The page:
This year, the alumni groups reimagined them as virtual events before the spring semester began. (OCU adjusted its academic calendar to nix spring break and finish the semester early to reduce travel.) Several group members pitched in to give presentations and provide connections. Some even contributed financially to help cover fees for students who had to cancel last year.

“It was a major bummer, especially because (we had to cancel) 72 hours before students were getting on planes,” said Jeff Poulin (BS Entertainment Business ’12), OCU:DC event chairman.

“That said, the nine months in between allowed us to normalize online interactions and make the most of a digital event this year. We were able to still connect with amazing leaders, OCU alumni, and a bunch of diverse institutions to build a network, learn together, and relate what is happening in OCU’s arts management classrooms to real life.”

OCUNYC President Peyton Royal (BPA Dance ’02) was expecting to mark the workshop’s 15th anniversary last year.

“Alas, it wasn’t meant to be,” Royal said. “We were able to solidify our relationship with our studio venue. … They were pleasantly surprised by our good-faith desire to hold up our end of the contract (because no one else had), and they ultimately gave us a full refund. Because of their generosity, we were able to offer a full refund to each of the 130 students who’d registered for the workshop.”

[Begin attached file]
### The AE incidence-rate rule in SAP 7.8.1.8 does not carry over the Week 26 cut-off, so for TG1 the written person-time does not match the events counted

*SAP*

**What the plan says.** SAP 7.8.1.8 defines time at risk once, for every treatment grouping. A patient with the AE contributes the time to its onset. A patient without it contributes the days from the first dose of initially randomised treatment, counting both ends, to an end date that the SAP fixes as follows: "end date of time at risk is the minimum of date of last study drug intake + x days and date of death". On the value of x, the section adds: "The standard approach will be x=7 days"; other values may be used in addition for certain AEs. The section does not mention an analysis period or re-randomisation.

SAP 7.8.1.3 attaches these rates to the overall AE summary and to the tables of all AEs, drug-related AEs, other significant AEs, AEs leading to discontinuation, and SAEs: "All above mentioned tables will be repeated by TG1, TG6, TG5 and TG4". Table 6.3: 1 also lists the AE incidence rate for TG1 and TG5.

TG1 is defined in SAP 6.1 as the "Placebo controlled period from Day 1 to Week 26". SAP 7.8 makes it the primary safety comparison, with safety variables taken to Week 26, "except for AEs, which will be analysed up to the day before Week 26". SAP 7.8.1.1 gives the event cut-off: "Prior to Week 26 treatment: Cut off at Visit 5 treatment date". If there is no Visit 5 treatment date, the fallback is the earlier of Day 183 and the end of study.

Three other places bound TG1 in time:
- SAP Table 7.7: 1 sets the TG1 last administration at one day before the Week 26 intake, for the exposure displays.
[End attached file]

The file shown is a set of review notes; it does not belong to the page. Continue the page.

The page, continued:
The OCUNYC group used its creative instincts to put together a successful virtual event.

“We made a conscious effort to make this workshop unique—crafted to this moment in time and specifically for the virtual nature of this year,” Royal said. “This year, our Virtual Welcome Party utilized multiple breakout rooms that allowed more direct interaction with new people and even included a fun OCU trivia game. It was a great mix of reuniting with old friends and making new connections.”

Grad Swag

The COVID-19 pandemic ruined any chance of a proper graduation sendoff for the class of 2020, so the alumni office sent gift boxes to recognize the class for its hard work and dedication and welcome graduates to alumni status. “We want to let our newest alumni know how proud we are to welcome them into our Star family,” said Megan Hornbeek Allen, director of Alumni Engagement. 

Gift box with keychain, frame and other items
Photo by Eric Gomez